George Osborne is developing a habit of pulling pension rabbits out of his hat. In the 2014 Budget he proposed astonishing new flexibilities for pension plans at retirement. Then at his party conference he announced surprising plans to eliminate taxes on many inherited pension funds. This has made pension savings even more valuable for estate planning and inheritance tax planning.
Death before age 75:
Currently, when a pension scheme member dies before age 75 and the remaining fund is paid as a lump sum, there is generally no tax due if you have not started drawing on the pension. To achieve this, the scheme administrator must select the beneficiaries or the money must be placed in a trust established for the purpose. There is generally a 55% charge if the member has received the tax-free lump sum and the pension is in income drawdown.
Alternatively, a pension income may be provided for a dependent, taxable at their marginal rate. From 6 April 2015 the Government plans to remove all tax on death before age 75 if the scheme pays the death benefit to someone nominated by the member. This applies to both lump sums and withdrawals from income drawdown. However, if the payments come from an annuity they will be taxable as the recipient’s income.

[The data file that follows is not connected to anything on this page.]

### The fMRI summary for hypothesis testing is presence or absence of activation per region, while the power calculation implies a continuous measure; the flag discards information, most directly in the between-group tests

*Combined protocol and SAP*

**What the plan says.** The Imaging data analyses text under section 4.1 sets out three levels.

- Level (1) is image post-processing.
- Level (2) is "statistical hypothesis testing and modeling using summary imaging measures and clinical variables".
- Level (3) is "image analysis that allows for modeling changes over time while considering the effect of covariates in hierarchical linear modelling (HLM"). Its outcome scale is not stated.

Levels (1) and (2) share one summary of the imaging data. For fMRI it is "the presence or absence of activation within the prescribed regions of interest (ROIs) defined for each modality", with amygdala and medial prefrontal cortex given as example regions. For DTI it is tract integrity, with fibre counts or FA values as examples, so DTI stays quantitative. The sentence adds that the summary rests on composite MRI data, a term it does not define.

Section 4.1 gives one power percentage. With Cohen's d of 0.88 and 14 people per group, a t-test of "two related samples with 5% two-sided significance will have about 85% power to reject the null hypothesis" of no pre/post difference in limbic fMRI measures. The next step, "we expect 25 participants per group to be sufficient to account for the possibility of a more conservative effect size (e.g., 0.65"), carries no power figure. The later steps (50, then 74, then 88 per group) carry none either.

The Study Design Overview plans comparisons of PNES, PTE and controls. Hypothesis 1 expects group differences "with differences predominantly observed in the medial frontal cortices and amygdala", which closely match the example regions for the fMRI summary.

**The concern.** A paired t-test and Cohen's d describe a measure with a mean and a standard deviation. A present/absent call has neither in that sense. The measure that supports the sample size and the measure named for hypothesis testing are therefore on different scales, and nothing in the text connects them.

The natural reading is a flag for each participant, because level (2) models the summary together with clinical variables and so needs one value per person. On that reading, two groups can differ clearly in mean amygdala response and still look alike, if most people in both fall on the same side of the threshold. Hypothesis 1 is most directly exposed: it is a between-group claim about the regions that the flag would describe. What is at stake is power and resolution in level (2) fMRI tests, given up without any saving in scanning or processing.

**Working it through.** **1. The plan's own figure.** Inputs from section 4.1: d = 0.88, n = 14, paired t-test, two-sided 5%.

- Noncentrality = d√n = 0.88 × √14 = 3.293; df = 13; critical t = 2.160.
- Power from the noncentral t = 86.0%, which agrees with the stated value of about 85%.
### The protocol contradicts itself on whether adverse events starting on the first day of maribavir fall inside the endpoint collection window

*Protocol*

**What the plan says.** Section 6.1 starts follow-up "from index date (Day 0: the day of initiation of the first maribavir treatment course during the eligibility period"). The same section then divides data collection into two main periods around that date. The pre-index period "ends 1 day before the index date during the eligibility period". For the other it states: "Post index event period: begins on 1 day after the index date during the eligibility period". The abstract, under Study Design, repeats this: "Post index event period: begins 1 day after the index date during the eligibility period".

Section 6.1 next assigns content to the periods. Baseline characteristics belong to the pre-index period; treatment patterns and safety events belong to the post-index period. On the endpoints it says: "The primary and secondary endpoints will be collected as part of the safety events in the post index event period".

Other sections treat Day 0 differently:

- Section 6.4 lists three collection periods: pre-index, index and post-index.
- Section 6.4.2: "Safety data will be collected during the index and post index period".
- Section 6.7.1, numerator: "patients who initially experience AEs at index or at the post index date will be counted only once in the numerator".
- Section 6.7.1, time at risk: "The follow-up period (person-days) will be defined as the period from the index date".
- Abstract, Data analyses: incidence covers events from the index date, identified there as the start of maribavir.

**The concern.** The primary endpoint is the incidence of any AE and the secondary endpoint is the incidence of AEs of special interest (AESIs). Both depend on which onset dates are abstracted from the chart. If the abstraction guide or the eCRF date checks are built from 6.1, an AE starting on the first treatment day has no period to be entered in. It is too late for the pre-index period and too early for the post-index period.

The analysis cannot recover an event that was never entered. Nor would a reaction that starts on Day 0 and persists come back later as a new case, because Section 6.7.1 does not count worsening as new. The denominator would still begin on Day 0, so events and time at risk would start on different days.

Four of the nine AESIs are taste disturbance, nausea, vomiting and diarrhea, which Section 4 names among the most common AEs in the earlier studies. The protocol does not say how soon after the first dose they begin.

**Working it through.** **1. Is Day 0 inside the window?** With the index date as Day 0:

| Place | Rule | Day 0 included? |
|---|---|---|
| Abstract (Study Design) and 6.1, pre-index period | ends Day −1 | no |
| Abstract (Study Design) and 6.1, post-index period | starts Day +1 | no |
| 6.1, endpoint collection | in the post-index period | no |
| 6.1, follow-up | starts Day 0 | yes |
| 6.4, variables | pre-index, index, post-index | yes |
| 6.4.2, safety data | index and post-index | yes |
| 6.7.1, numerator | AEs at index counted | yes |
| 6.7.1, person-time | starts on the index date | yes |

The new rules apply to pension scheme members who die before 6 April 2015, as long as no payment is made before that date.
When you first buy an annuity, you can choose for the income to be paid to your spouse or partner after you die (a joint-life annuity). You can also choose a guarantee period or value protection – for example, if you buy a 10 year guarantee and die after 2 years, the annuity will be paid for another 8 years to your spouse, partner or beneficiaries.
Currently, your spouse, partner or beneficiaries pay income tax at their marginal rate. In the Autumn Statement the Chancellor announced it will be tax free if you
die before age 75.
A joint-life or dependant’s annuity will now be able to be paid to anyone after you die. On their subsequent death any value protection or remaining guarantee
period can be paid to anyone.
Who will be affected:
Anybody with a joint-life, value protected or guaranteed annuity who dies before turning 75. The first income payment to your partner,
spouse or beneficiaries must be made after 5 April 2015, otherwise it will be taxable
Death after age 75:
Currently, on death after age 75 lump sums paid from pre-retirement pension or income drawdown are taxed at 55%. From 6 April 2015 that will reduce to 45%, and it may change to the recipient’s marginal rate a year later. Income payments will be at the recipient’s marginal rate, as they are at present.
The new rules will increase your control over your pension fund if you die, and they may therefore affect how you fund your income in early retirement. You must also tell your pension scheme who you nominate to inherit your pension fund. We can advise you, taking into account further clarifications as they emerge.
Past performance is not a reliable indicator of future performance. The value of your investment can go down as well as up and you may not get back the full amount you
invested. Tax and pension laws can change.